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IN VITAM HUMANAM.

On human life

Link to an image of this page  Link to an image of this page  [E7v]

Plus solito humanae nunc defle incommoda vitae
Heraclite, scatet pluribus illa malis.
Tu rursus, si quando alias extolle cachinnum,
Democrite, illa magis ludicra facta fuit.
Interea haec cernens meditor, qua denique tecum,
Fine fleam, aut tecum quomodo splene iocer.[1]

Weep now, Heraclitus, even more than you did, for the ills of human life. It teems with far more woes. And you, Democritus, if ever you laughed before, raise your cackle now. Life has become more of a joke. Meanwhile, seeing all this, I consider just how far I can weep with you, how laugh bitterly with you.

Notes:

1.  This is a translation of Anthologia graeca 9.148. For Heraclitus, cf. [A50a016]. For the contrast between the despairing tears of Heraclitus (who withdrew from human society) and the sardonic laughter of Democritus when faced with the folly of men, see, among many sources, e.g. Juvenal, Satires 10, 28ff.


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EMBLEMA CXIX.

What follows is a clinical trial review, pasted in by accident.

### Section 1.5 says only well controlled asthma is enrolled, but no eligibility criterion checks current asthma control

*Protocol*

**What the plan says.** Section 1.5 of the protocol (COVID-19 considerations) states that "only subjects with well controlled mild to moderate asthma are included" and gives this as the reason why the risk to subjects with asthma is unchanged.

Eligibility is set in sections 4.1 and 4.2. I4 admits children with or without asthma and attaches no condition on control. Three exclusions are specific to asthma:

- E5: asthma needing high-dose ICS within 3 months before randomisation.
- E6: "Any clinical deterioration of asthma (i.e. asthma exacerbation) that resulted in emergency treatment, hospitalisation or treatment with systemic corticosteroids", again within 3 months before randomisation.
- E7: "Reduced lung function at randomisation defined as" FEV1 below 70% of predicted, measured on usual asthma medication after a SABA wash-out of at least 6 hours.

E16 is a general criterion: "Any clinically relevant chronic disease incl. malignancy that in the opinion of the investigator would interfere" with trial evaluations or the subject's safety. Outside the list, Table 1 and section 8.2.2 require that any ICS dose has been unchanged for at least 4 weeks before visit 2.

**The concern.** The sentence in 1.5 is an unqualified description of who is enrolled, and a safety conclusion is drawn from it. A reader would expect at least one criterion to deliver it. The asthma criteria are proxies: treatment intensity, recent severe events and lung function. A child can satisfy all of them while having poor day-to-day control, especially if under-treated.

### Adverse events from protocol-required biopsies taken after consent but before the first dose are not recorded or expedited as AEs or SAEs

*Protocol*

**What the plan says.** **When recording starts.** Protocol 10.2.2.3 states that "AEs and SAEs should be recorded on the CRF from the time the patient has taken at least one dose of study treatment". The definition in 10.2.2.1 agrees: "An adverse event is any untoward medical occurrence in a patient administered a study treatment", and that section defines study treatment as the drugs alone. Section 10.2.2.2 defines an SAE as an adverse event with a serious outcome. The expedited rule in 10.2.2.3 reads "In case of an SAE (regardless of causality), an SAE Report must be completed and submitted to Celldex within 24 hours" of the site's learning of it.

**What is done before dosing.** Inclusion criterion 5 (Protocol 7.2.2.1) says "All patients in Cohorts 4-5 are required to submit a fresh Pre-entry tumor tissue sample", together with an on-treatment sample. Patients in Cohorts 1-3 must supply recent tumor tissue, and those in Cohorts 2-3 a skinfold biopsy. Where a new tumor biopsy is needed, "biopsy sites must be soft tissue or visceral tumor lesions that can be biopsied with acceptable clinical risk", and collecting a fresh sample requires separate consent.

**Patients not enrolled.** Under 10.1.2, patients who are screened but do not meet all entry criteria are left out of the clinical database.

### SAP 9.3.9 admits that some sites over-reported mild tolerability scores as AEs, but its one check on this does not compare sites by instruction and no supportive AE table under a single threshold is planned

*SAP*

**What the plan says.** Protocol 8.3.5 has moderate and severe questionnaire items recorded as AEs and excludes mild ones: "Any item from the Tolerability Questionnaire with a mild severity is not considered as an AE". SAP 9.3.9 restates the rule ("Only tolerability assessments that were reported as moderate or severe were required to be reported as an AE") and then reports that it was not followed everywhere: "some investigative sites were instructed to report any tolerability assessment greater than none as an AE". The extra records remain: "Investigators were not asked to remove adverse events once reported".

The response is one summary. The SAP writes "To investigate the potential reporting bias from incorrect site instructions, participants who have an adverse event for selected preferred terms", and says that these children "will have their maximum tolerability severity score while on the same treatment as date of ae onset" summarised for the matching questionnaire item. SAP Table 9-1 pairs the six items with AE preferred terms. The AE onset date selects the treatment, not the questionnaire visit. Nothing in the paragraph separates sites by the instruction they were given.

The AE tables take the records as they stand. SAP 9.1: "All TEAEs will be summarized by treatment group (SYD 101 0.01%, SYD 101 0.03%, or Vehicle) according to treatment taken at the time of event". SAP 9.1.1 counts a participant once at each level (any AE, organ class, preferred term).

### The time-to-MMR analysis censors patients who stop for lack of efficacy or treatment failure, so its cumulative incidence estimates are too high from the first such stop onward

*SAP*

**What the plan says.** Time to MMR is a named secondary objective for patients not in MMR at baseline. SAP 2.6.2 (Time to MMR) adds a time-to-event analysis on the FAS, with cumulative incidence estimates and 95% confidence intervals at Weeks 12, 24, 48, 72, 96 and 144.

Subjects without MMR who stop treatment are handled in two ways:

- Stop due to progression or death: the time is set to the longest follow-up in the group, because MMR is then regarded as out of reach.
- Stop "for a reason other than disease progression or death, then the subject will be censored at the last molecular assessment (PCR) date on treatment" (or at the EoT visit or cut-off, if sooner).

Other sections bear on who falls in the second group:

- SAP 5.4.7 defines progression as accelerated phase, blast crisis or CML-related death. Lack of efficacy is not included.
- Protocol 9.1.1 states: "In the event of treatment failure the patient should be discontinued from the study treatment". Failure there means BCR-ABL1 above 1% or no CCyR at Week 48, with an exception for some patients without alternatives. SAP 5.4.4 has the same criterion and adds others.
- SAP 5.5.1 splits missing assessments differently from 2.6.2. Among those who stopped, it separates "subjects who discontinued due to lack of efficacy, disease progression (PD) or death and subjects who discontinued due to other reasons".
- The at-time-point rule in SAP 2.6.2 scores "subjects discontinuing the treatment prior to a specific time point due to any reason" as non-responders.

Opulentia tyranni, paupertas sub-
iectorum.

A wealthy ruler means poor subjects

Humani quod splen est corporis, in populi re
Hoc Caesar[1] fiscum dixerat esse suum.
Splene aucto, reliqui tabescunt corporis artus,
Fisco aucto, arguitur civica pauperies.

It was a saying of Caesar that the imperial treasury has the same relation to the people as the spleen has to the human body: if the spleen is enlarged, all the other members of the body waste away. A swollen treasury is proof of poverty among the citizens.

Das CXIX.

Reich Herrn, arm Underthanen.

Das ins Menschen Leib sMiltz ist diß
In den Regimenten ist gwiß
Der Oberkeit Schatzkammer schwer
Wie gsprochen hat der Keyser
So sich das Miltz mehrt nemmen ab
All ander Glieder biß ins Grab
So sich mehrt der Schatz in der Rennt
Würd der Bürger armut erkennt.

Notes:

1.  The Emperor Trajan (as clarified in the commentary), one of the five ‘Good Emperors’. See Aurelius Victor, Epitome de Caesaribus, 42.21; Erasmus, Apophthegmata, 8.


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